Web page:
Reusing plastic, clay, and other containers is a great way to save money and reduce the amount of plastic waste that goes into landfills. Plastic containers cannot be recycled in traditional single-stream home recycling programs and, unfortunately, programs to collect and recycle plastic pots are not common.
It is important to clean and disinfect old pots each time you use them whether the pot is plastic, clay, or some other material. Disease-causing fungi and other organisms including insects can remain in old containers and the debris that accumulates in them, infecting the new plants potted in them. Mineral salts can be both unsightly and damaging to plants. The salts leach through clay pots forming a white film on the outside of the pot creating an unsightly container by some gardener's standards. Salts can also accumulate around the rims of both clay and plastic containers. Salt deposits on container rims can dehydrate plant stems resting there.
Proper cleaning and disinfecting of pots requires just a minimum amount of effort, yet can mean the difference between the success or failure of containerized plants. Plus it allows you to reuse containers and reduce plastic waste. Follow the steps below to clean and disinfect used containers.
How to Clean and Disinfect Plant Pots
Both plastic and glazed ceramic pots are non-porous making them relatively easy to clean. Terracotta and clay pots are porous but still possible to clean.
To disinfect the pots, start by using a brush or rag to remove all the loose soil particles. Then wash pots in soapy water (dish detergent works great) and rinse clean. Soak the container in a solution containing one part household bleach to nine parts water for a minimum of 10 minutes and rinse. Prepare the solution by adding bleach to water (not water to bleach to avoid splashing) and protect skin and clothing from the bleach solution. Use the bleach solution within two hours of preparing it.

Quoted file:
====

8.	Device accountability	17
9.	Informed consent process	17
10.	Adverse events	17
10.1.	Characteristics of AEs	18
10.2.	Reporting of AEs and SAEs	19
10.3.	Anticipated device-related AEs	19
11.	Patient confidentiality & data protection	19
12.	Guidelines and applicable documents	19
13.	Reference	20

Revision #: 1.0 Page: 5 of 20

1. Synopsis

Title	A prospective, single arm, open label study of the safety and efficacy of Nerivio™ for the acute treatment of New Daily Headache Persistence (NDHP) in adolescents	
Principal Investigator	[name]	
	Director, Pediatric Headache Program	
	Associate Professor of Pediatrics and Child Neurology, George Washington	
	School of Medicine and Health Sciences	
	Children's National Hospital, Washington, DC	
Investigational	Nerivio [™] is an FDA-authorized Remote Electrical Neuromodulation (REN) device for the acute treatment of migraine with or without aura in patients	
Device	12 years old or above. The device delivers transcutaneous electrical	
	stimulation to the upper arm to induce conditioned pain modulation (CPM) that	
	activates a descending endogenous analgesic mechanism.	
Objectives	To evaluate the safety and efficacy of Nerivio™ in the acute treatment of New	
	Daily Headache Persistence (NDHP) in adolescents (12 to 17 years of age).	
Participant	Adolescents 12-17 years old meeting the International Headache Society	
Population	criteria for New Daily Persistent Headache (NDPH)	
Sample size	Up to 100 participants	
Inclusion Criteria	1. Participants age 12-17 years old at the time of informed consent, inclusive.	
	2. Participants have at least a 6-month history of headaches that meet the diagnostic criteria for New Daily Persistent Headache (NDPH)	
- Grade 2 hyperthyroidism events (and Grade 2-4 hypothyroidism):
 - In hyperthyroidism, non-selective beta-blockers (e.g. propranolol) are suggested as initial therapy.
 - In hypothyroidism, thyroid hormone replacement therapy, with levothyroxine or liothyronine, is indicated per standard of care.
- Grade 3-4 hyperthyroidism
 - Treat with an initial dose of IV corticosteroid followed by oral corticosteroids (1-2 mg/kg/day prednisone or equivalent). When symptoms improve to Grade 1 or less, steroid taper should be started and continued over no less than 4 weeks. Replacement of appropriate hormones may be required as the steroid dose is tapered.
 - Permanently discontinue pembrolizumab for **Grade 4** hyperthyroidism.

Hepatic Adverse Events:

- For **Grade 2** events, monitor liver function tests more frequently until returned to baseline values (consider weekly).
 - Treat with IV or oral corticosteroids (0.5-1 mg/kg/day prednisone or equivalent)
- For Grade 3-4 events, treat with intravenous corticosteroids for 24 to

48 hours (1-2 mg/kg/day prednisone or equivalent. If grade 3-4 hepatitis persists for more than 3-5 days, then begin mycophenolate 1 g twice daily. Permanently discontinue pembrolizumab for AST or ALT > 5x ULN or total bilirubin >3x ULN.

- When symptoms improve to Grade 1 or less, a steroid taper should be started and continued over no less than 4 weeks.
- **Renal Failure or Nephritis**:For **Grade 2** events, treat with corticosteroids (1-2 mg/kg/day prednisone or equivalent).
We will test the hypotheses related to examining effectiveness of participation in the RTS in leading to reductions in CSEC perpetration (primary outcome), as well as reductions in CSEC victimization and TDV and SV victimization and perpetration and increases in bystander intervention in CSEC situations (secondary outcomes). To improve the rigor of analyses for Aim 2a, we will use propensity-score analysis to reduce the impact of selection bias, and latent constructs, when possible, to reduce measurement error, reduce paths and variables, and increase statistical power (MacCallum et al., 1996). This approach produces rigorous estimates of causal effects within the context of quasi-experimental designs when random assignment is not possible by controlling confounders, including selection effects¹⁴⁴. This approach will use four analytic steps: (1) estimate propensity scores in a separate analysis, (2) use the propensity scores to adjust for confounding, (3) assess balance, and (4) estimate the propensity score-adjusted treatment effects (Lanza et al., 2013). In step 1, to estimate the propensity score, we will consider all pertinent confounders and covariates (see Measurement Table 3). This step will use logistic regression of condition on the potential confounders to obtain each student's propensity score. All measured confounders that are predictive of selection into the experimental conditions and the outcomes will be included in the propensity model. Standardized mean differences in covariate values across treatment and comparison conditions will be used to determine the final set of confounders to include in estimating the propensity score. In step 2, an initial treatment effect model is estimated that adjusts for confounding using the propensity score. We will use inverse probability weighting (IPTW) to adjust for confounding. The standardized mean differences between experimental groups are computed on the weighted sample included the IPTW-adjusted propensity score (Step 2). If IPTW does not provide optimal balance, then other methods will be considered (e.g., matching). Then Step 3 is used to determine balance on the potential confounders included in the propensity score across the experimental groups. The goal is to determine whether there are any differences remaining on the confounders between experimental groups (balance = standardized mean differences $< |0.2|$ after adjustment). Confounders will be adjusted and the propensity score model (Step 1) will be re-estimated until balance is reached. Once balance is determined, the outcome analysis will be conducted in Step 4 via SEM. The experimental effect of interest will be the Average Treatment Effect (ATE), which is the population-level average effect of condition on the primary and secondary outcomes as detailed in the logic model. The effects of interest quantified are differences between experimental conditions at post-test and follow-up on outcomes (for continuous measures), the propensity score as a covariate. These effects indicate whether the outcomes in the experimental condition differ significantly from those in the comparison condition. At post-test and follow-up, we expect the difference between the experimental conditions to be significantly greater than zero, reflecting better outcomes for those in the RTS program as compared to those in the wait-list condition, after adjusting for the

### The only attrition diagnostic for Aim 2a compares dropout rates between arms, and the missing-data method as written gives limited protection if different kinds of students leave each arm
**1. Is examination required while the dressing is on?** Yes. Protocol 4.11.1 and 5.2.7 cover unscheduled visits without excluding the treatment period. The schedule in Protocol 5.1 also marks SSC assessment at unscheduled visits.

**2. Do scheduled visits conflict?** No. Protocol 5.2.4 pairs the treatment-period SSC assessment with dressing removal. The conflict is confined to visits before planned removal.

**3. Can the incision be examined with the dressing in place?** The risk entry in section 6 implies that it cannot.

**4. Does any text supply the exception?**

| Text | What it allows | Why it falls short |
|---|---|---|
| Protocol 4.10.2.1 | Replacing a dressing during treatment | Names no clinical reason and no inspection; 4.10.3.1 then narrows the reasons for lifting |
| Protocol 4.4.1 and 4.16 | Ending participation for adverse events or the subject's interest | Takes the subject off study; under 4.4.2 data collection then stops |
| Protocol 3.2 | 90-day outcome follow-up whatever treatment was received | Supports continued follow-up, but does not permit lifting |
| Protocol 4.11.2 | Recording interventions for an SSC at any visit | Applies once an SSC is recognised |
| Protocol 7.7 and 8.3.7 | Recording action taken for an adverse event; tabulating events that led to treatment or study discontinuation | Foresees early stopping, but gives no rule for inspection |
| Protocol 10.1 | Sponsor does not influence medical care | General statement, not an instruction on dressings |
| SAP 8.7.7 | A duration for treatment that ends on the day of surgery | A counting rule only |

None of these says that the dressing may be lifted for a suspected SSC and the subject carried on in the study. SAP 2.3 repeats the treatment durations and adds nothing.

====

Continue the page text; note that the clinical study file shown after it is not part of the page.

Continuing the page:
How to Remove Mineral Deposits from Plant Pots
Mineral deposits can frequently form around the upper inside rim of the pot near the soil line. Remove this mineral deposit from plastic or glazed ceramic pots with a scouring pad. Tough-to-remove deposits can be scraped away with a knife. Smooth any rough edges with steel wool. Rinse the pot and it is ready for reuse.
Both terracotta and clay pots are porous and often mineral deposits are located all over the container. To clean clay pots use steel wool or a wire-bristle brush to remove mineral deposits and other debris. If mineral deposits remain, use a knife to scrape them off. Rinse pots thoroughly and soak them in a bucket of clean water until you are ready to use them. Dry clay pots can wick moisture away from the potting medium dehydrating newly potted plants.
Using Alcohol or TSP (Trisodium Phosphate) Cleaners
Sometimes a soak in 10% bleach for ten minutes is not practical or efficient, such as when you are trying to disinfect just one container. Rubbing alcohol can be used as an alternative disinfectant to 10% bleach. Clean the containers in the same way as described above but instead of soaking them in bleach solution, wipe all surfaces of the container (inside and out) with a cloth soaked in undiluted 70% isopropyl alcohol (rubbing alcohol). Alternatively, the container can be sprayed with rubbing alcohol, provided adequate coverage can be obtained.
TSP cleaners (often sold as deck or siding cleaners) are occasionally used as disinfectants for pruners and other garden equipment but are not practical, economical, and/or safe to use on containers. For this reason, it is not recommended to disinfect plant containers with TSP cleaners.
Using Household Cleaners as Disinfectants
Household disinfectants like surface wipes, cleaners, and sprays (i.e. Lysol, Pin-Sol, Clorox wipes, Microban, etc) are a potential alternative to a 10% bleach solution to sanitize containers. These products are generally easier and safer to use than bleach. They are very effective at killing bacteria and other pathogens on surfaces and equipment in hospitals and schools, but their effectiveness at killing plant pathogens on containers and garden equipment has not been well evaluated. It is likely that these products could be effective at disinfecting containers, but a 10% bleach solution is preferred over these products because the formulations and active ingredients of household cleaners can vary by product and their efficacy on containers is not well known.